an accounting module coupled to the computing device, the accounting module being provided to track a usage of the global traffic management device and the content delivery network for the customer of the global traffic management device and the content delivery network to determine a service fee to the customer of the global traffic management device and the content delivery network for the usage based upon a period time frequency.
2. The system of claim 1 wherein the periodic time frequency is selected from an hour, a week, a month, a quarter, or a year.
3. The system of claim 1 wherein the content distribution network comprises a plurality of content servers, each of the content servers being spatially disposed in a geographical manner.
4. The system of claim 1 wherein the content distribution and delivery is for at least HTTP, HTTPS and FTP.
5. The system of claim 1 wherein the streaming media is selected from Real Media, Windows Media, and QuickTime.
6. The system of claim 1 wherein the global traffic management system comprises a plurality of management agents being distributed throughout the content distribution network.
7. The system of claim 1 wherein the customer of the content distribution network is an Internet commerce company.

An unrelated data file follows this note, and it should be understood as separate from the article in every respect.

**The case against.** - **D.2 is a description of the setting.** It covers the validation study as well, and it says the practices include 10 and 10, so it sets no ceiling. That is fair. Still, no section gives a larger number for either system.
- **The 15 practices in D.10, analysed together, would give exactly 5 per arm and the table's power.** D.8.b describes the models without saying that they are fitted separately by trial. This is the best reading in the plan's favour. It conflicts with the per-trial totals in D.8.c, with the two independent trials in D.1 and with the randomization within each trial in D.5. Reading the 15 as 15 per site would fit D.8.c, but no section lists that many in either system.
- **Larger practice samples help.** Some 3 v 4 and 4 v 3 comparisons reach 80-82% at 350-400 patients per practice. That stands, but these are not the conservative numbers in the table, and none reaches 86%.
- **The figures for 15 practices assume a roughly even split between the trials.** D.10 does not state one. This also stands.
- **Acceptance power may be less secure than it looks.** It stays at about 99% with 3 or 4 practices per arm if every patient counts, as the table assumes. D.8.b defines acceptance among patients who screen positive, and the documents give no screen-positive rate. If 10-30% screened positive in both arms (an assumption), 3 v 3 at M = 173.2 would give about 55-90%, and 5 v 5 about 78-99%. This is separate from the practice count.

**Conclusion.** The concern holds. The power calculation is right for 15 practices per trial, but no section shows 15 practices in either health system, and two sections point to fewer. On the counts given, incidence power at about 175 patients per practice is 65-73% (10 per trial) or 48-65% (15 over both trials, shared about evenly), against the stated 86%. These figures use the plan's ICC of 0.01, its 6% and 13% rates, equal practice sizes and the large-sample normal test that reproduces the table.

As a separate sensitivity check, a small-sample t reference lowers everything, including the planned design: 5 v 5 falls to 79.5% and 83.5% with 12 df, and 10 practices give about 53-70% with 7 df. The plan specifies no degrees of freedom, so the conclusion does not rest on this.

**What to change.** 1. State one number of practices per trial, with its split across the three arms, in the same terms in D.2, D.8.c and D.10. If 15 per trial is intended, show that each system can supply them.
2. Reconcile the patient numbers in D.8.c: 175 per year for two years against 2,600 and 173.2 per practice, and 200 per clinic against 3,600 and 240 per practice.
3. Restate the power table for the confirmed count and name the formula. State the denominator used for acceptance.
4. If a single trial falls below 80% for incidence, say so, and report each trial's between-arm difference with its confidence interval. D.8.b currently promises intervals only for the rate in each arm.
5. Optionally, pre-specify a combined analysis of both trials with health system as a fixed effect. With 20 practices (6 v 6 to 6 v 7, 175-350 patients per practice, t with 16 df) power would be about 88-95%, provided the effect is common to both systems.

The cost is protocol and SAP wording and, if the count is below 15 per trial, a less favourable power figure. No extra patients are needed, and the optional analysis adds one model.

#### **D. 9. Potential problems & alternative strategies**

8. The system of claim 1 wherein the usage of the content distribution network reduces a latency of web pages of the customer to a user.
9. The system of claim 1 wherein the global traffic management device reduces a latency of web pages of the customer.
10. The system of claim 1 wherein the service fee is a one time fee.
11. The system of claim 1 wherein the global traffic management system provides intelligent failover for origin sites.
12. A service based system for traffic management and content distribution for a plurality of users over a world wide network of computers, the service based system being free from capital expenditure to the plurality of users and being provided on periodic service fees, the system comprising:
a global traffic management device coupled to a world wide area network, the global traffic management device being provided to load balance traffic for a customer across multiple customer origin sites;
a content delivery network coupled to the global traffic management device, the content delivery network providing content distribution and delivery of any of: static Web page content or streaming media, for the customer;